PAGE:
The Reese-Ellsworth classification was type I in 12 eyes (15%), type II in 14 (18%), type III in 34 (42%), type IV in 11 (14%), and type V in 9 (11%). Chemoreduction using vincristine, etoposide, and carboplatin, as previously described,6,15 was delivered before thermotherapy to 71 tumors (37.8%). Mean number of chemoreduction cycles before initiation of thermotherapy was 3 (median, 3).
At the time of thermotherapy, mean tumor base was 3.0 mm (median, 2.0 mm; range, 0.2-18.0 mm) and tumor thickness was 2.0 mm (median, 2.0 mm; range, 0.2-6.3 mm) (Figure 1). The closest tumor margin was a mean of 6.0 mm (median, 6.0 mm; range, 0-23 mm) to the optic disc and 7.0 mm (median, 6.0 mm; range, 0-24 mm) to the foveola. At the time of thermotherapy, subretinal fluid was present with the tumor in 11 cases (14%). No active subretinal or vitreous seeds were associated with the retinoblastoma.
Thermotherapy was coupled with chemotherapy in 108 cases (57.4%) (Figure 2 and Figure 3). In 79 of them (73.1%), the chemotherapy coupling was within 6 hours of thermotherapy, and in 29 (26.9%), the coupling was within 1 to 2 days. The delivery system of treatment included indirect ophthalmoscope in 109 cases (58.0%), operating microscope in 72 (38.3%), and transscleral probe in 7 (3.7%). The thermotherapy spot size was 0.8 mm in 11 cases (5.8%), 1.2 mm in 106 (56.4%), 2.0 mm in 68 (36.2%), and not recorded in 3 (1.4%). Mean thermotherapy power was 437 mW (median, 400 mW; range, 100-1000 mW). The number of treatment sessions for tumor control was 1 in 57 cases (30.3%), 2 in 52 (27.6%), 3 in 31 (16.5%), 4 in 23 (12.2%), 5 in 10 (5.3%), 6 in 8 (4.2%), 7 in 5 (2.6%), and 8 in 2 (1.1%). Mean number of sessions per tumor was 3 (median, 2). Mean total cumulated thermotherapy time for each individual tumor was 27 minutes (median, 15 minutes; range, 1-210 minutes). A comparison of treatment variables for larger vs smaller tumors was as follows: number of treatment sessions, 3.3 vs 2.3; spot size, 1.7 vs 1.3 mm; power, 540 vs 370 mW; treatment duration, 49 vs 14 minutes; and coupling of thermotherapy with chemotherapy, 79% vs 48% of cases (P<.001 for each variable) (Table 1 and Table 2).
Mean follow-up was 12 months (median, 10 months; maximum, 45 months). Final visual acuity was measured at fix and follow in 40 eyes (50%), no fix or follow in 1 (1%), enucleation in 1 (1%), and undetermined due to patient cooperation in 38 (48%). Macular findings that accounted for ultimate poor vision included regressed retinoblastoma involving the fovea in 36 eyes (67%), foveal traction in 6 (11%), amblyopia in 4 (7%), residual subretinal fluid in 3 (6%), previous subretinal fluid in 3 (6%), cataract from previous radiotherapy in 1 (2%), and enucleation in 1 (2%).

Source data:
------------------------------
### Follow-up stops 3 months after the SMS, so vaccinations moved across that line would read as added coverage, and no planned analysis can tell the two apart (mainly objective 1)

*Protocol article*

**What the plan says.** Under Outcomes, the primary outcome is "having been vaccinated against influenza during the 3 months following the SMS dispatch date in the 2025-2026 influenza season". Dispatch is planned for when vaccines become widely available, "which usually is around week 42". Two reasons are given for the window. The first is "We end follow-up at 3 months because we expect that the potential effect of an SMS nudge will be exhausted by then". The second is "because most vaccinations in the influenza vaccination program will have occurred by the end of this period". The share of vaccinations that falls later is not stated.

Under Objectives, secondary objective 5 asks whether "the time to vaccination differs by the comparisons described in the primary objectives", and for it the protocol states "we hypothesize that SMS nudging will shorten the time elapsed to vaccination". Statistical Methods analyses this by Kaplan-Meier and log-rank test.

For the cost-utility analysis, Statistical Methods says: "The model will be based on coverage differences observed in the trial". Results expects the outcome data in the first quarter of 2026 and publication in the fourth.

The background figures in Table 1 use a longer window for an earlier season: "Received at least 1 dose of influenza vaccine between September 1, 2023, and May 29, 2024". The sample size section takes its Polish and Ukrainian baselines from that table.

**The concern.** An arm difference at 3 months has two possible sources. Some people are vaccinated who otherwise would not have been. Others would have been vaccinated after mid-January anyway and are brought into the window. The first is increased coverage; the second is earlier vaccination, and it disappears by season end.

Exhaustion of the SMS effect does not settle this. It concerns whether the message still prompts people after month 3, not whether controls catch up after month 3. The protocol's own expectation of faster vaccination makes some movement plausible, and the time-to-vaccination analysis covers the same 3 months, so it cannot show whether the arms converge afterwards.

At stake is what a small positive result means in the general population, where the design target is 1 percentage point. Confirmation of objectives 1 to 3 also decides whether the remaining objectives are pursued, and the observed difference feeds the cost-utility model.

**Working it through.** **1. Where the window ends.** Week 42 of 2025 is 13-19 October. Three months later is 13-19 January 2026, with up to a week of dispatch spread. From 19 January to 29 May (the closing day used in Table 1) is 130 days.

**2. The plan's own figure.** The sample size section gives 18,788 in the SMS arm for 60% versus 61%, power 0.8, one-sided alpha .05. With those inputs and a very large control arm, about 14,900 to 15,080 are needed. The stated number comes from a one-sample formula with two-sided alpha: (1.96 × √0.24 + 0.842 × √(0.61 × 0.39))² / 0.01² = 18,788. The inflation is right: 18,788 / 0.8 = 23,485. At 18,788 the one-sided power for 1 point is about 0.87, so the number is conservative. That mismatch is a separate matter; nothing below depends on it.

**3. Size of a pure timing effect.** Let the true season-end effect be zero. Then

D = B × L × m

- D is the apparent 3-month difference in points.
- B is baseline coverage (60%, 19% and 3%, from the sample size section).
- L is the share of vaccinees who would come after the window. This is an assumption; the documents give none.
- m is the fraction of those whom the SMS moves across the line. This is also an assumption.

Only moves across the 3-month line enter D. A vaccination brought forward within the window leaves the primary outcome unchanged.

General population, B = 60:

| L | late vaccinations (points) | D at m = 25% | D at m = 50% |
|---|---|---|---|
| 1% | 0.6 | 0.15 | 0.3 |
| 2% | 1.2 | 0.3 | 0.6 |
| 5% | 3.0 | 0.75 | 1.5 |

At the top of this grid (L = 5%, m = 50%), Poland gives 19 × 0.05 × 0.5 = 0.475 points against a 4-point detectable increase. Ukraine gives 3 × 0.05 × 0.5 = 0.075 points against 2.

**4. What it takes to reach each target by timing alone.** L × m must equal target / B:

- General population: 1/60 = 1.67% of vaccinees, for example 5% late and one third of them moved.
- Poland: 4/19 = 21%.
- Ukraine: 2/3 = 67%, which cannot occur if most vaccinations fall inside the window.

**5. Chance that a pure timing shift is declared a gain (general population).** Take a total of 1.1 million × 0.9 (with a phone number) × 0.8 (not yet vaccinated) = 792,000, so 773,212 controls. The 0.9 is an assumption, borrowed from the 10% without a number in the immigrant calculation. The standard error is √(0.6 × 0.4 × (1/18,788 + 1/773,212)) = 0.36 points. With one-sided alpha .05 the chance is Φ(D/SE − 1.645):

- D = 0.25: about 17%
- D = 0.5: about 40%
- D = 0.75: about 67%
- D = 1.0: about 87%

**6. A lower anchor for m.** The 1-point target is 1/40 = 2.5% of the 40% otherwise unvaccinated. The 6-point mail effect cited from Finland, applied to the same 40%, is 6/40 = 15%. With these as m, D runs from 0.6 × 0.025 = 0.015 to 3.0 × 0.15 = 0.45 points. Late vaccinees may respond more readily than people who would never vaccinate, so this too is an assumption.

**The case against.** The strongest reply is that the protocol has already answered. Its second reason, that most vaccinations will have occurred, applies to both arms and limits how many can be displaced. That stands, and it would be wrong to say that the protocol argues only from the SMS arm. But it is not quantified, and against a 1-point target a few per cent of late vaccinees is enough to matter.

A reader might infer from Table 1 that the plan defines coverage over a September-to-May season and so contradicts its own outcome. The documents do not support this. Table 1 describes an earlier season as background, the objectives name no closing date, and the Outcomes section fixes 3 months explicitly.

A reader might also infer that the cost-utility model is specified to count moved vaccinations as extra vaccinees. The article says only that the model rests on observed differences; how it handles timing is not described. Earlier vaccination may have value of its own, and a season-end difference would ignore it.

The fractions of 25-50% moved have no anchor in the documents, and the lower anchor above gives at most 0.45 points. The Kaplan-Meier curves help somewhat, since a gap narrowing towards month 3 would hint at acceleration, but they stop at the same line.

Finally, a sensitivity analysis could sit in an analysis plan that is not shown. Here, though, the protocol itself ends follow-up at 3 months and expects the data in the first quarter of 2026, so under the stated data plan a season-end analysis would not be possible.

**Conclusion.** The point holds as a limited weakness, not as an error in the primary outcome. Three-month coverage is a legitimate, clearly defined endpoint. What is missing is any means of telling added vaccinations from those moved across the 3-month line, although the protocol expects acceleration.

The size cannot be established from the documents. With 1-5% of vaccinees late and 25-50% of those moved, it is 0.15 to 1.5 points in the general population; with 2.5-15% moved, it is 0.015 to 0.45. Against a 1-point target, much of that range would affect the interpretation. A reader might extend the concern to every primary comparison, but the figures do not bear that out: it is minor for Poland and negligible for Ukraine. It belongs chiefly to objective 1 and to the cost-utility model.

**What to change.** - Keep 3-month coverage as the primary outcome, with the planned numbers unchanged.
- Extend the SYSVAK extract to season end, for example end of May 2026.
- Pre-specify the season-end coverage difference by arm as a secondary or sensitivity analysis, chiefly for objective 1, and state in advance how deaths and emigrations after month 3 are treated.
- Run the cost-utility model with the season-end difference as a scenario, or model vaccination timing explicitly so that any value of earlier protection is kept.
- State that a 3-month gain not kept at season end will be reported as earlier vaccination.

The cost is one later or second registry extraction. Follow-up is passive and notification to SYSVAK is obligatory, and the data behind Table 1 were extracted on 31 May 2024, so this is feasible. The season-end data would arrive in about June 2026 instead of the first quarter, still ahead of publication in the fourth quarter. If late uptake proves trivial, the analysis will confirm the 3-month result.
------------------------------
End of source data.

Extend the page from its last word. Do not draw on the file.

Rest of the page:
At the last examination, mean tumor base was 2.0 mm (median, 1.0 mm; range, 0-20.0 mm) and tumor thickness was 1.0 mm (median, 0 mm; range, 0-6.0 mm). The entire treatment scar measured a mean of 4.0 mm in base (median, 3.0 mm; range, 0-20.0 mm). The final tumor regression after completion of thermotherapy was judged to be type I in 34 cases (21.1%), type II in 11 (6.8%), type III in 22 (13.6%), and type IV in 94 (56.5%). No patients developed systemic metastasis. The tumor remained regressed in 161 cases (85.6%) and demonstrated recurrence in 27 (14.4%).
Using univariate analysis, the predictors of tumor recurrence included sex (male) (P=.005), end point (no color change) (P=.01), greater number of treatment sessions (P=.02), and chemoreduction preceding thermotherapy (P=.02) (Table 3 and Table 4). By multivariate analysis, the most important combination of variables was chemoreduction preceding thermotherapy (P=.03) and sex (male) (P=.01) (Table 5).
Complications of thermotherapy included transient corneal edema in 1 eye (1%), focal iris atrophy in 29 (36%), focal paraxial lens opacity in 19 (24%), retinal traction in 4 (5%), retinal vascular occlusion in 2 (2%), serous retinal detachment in 2 (2%), optic disc edema in 4 (5%), and eventual sector optic disc atrophy in 10 (12%) (Table 6). Optic atrophy was judged to be retrograde in the case of an immediately adjacent large regressed retinoblastoma.